- Project plans
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- Legislation and standards
- Industry context
Last edited 02 Jun 2017
Wembley Stadium is the largest stadium in the UK and the second-largest in Europe, with a capacity of 90,000. Completed in 2007, it was built on the site of the original stadium which dated back to 1923 and that with its ‘twin towers’ was perhaps the most famous in the world. Designed by HOK Sport and Foster + Partners, the new stadium is recognisable by its 134 m (440 ft) high steel arch that supports most of the weight of the sliding roof.
 Original stadium
In 1920, a major Exhibition was announced for London to promote trade throughout the British Empire. The then-Prince of Wales, who was also President of the Exhibition’s organising committee, was keen that the scheme should include ‘…a great national sports ground’, and accordingly, land was purchased at the vacant Wembley Park pleasure gardens. The Football Association (FA) had been looking for a venue to host their Cup Finals and so became interested in the project.
A design was prepared by Sir John Simpson and Maxwell Ayrton, using the new material of ferro-concrete. Sir Robert McAlpine & Sons began work on the Exhibition site in early-1922, once the £750,000 funding had been raised. The domed twin towers were built in situ, 126 ft high, surmounted by concrete flagstaffs capped by concrete crowns.
The stadium construction was completed in April 1923, a year before the British Empire Exhibition was opened by King George V. After the exhibition, developer Jimmy White offered £300,000 for it, with the plan being to demolish it. One of the demolition sub-contractors Arthur Elvin eventually bought White out and became Managing Director of the Wembley Stadium and Greyhound Racecourse Co.
With its survival ensured, the stadium later became the centerpiece of the 1948 Olympic Games, and it has continued to stage major sporting and musical events since then. Most notably, it hosted the 1966 World Cup Final and one of the Live Aid concerts in 1985.
The last football match was played at the stadium on 7 October 2000.
 New stadium
In 1996, the Sports Council decided to base a new English National Stadium at Wembley, retaining the globally-recognised name. It was decided that the original stadium no longer met the standards in terms of facilities that were expected at a major venue. In 1999, the stadium was bought by Wembley National Stadium Ltd. for £103m.
Despite the iconic status and Grade 2 listing of the twin towers, their demolition was approved by Brent Council as necessary in terms of the overall project.
Despite being scheduled to begin before the end of 2000, the demolition works were delayed by financial and legal difficulties, eventually beginning in mid-2002. By this point the project had become part of a much wider regeneration plan that would see the development of Wembley Park and the surrounding area over the next 2 decades.
The towers were dismantled in February 2003, with the rubble being used as part of the new stadium’s foundations. The foundations were formed by 4,000 separate piles, the deepest of which is 35 m (115 ft). In total, 90,000 m3 of concrete and 23,000 tonnes of steel were used in the construction.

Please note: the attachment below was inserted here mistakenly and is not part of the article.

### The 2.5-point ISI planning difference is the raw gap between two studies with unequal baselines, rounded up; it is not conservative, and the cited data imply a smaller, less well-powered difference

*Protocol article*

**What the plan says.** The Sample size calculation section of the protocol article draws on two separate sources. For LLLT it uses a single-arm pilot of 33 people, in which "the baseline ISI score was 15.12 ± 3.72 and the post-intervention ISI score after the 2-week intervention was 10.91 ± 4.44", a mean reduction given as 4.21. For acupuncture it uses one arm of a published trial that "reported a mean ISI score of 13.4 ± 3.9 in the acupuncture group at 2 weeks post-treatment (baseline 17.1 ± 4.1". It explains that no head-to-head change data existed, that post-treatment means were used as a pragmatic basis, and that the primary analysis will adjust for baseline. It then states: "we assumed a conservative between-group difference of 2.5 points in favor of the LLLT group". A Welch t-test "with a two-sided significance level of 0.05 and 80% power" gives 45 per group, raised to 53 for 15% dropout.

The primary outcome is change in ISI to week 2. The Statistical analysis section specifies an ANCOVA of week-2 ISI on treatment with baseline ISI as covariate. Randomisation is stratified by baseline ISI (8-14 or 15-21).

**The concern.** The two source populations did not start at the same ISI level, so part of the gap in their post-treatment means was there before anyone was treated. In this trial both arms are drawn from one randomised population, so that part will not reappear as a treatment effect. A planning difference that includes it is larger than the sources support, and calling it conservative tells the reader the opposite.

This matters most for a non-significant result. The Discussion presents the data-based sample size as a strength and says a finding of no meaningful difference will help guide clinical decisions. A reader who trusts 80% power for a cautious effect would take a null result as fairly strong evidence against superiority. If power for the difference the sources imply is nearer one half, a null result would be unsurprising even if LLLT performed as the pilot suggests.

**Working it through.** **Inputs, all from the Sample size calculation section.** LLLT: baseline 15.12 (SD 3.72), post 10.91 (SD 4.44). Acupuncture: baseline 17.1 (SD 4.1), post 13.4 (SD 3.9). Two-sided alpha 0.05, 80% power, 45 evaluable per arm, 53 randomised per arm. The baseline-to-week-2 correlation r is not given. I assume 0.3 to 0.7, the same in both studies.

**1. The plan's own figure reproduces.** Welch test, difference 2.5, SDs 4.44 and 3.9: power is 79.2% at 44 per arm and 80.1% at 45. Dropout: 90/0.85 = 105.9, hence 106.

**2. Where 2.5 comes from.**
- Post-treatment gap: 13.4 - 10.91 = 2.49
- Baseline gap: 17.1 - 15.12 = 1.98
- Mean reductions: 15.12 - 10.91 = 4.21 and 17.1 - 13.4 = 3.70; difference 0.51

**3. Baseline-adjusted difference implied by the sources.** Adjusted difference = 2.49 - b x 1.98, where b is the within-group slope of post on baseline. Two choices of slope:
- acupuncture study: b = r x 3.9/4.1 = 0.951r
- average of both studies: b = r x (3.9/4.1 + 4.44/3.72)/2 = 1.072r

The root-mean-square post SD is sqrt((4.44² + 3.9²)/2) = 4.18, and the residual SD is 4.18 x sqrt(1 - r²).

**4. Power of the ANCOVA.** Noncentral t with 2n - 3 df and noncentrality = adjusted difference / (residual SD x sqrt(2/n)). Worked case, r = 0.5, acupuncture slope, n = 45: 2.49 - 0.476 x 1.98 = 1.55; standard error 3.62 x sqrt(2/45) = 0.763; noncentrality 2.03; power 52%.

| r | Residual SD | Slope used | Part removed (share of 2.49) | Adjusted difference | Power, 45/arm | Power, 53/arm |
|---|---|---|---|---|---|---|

As part of the works, the level of the pitch was to be lowered by 4 m from the original. During this process, excavators discovered the concrete foundations of Watkin’s Tower which had been an attempt to create an English version of the Eiffel Tower that was abandoned at base level in 1907 before being demolished for the construction of the original stadium.
In May 2004, the iconic steel arch was lifted into place, weighing 1,750 tonnes, with a 7.4 m diameter and a 315 m span. It is currently the largest single roof structure in the world and supports the weight of the north roof as well as 60% of the south roof.
Numerous issues beset the project as it ran further behind schedule. In 2006, a steel rafter fell by a foot-and-a-half which forced the evacuation of 3,000 workers. A few weeks later, sewers beneath the stadium buckled due to ground movement resulting in repairs that required several months to undertake.
However, despite missing several deadlines and being mired in controversy, the stadium finally opened in 2007.
Subsequently, Multiplex tried to raise a number of legal cases against sub-contractors and consultants in an attempt to recoup some of their losses, including the original steel contractor Cleveland Bridge. One of these was the largest construction claim in British legal history, against the structural engineering consultants Mott MacDonald for £253m. With legal fees threatening to spiral out of control, the case was eventually settled out of court in June 2010.
 Project data
- Owner: The Football Association.
- Operator: Wembley National Stadium Ltd.
- Capacity: 90,000
- Construction start: 2002.
- Construction completed: 2007.
- Cost: £757m.
- Architects: HOK Sport, Foster + Partners.
- General contractor: Multiplex.
 Related articles on Designing Buildings Wiki
- Beijing National Stadium.
- BT Tower.
- Building of the week series.
- City Hall, London.
- Gateway Arch.
- London 2012 Olympic Stadium.
- Maracana Stadium.
- Millennium Dome.
- Norman Foster.
- Olympic Stadium, Montreal.
- Roman Colosseum.
- Stamford Bridge stadium.
- Sydney Opera House.
- Thames barrier.
- The Gherkin.
- The Shard.
- Unusual building design of the week.
- Wembley Arena.
- Wembley Park.
 External references
- Wembley Stadium - Official site
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